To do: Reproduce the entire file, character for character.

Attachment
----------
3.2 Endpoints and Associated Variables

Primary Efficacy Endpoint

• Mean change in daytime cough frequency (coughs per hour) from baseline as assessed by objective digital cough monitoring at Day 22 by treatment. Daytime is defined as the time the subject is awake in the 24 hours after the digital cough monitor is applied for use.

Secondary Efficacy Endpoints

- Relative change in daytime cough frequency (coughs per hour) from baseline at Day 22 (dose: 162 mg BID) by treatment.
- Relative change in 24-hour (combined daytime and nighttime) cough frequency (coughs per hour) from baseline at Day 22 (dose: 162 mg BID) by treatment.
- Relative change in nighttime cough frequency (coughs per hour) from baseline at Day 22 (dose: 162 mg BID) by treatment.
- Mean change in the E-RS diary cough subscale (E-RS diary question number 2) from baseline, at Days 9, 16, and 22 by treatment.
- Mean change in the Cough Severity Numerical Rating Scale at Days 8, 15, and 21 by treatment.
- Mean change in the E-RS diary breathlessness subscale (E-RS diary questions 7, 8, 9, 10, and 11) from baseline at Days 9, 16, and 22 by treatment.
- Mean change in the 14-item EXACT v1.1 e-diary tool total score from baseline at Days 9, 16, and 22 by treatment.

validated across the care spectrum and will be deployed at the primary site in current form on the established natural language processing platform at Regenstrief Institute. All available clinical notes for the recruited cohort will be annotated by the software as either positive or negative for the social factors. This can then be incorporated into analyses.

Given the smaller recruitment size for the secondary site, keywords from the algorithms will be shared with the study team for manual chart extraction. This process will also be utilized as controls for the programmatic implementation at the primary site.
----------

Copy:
3.2 Endpoints and Associated Variables

Primary Efficacy Endpoint

• Mean change in daytime cough frequency (coughs per hour) from baseline as assessed by objective digital cough monitoring at Day 22 by treatment. Daytime is defined as the time the subject is awake in the 24 hours after the digital cough monitor is applied for use.

Secondary Efficacy Endpoints

- Relative change in daytime cough frequency (coughs per hour) from baseline at Day 22 (dose: 162 mg BID) by treatment.
- Relative change in 24-hour (combined daytime and nighttime) cough frequency (coughs per hour) from baseline at Day 22 (dose: 162 mg BID) by treatment.
- Relative change in nighttime cough frequency (coughs per hour) from baseline at Day 22 (dose: 162 mg BID) by treatment.
- Mean change in the E-RS diary cough subscale (E-RS diary question number 2) from baseline, at Days 9, 16, and 22 by treatment.
- Mean change in the Cough Severity Numerical Rating Scale at Days 8, 15, and 21 by treatment.
- Mean change in the E-RS diary breathlessness subscale (E-RS diary questions 7, 8, 9, 10, and 11) from baseline at Days 9, 16, and 22 by treatment.
- Mean change in the 14-item EXACT v1.1 e-diary tool total score from baseline at Days 9, 16, and 22 by treatment.

validated across the care spectrum and will be deployed at the primary site in current form on the established natural language processing platform at Regenstrief Institute. All available clinical notes for the recruited cohort will be annotated by the software as either positive or negative for the social factors. This can then be incorporated into analyses.

Given the smaller recruitment size for the secondary site, keywords from the algorithms will be shared with the study team for manual chart extraction. This process will also be utilized as controls for the programmatic implementation at the primary site.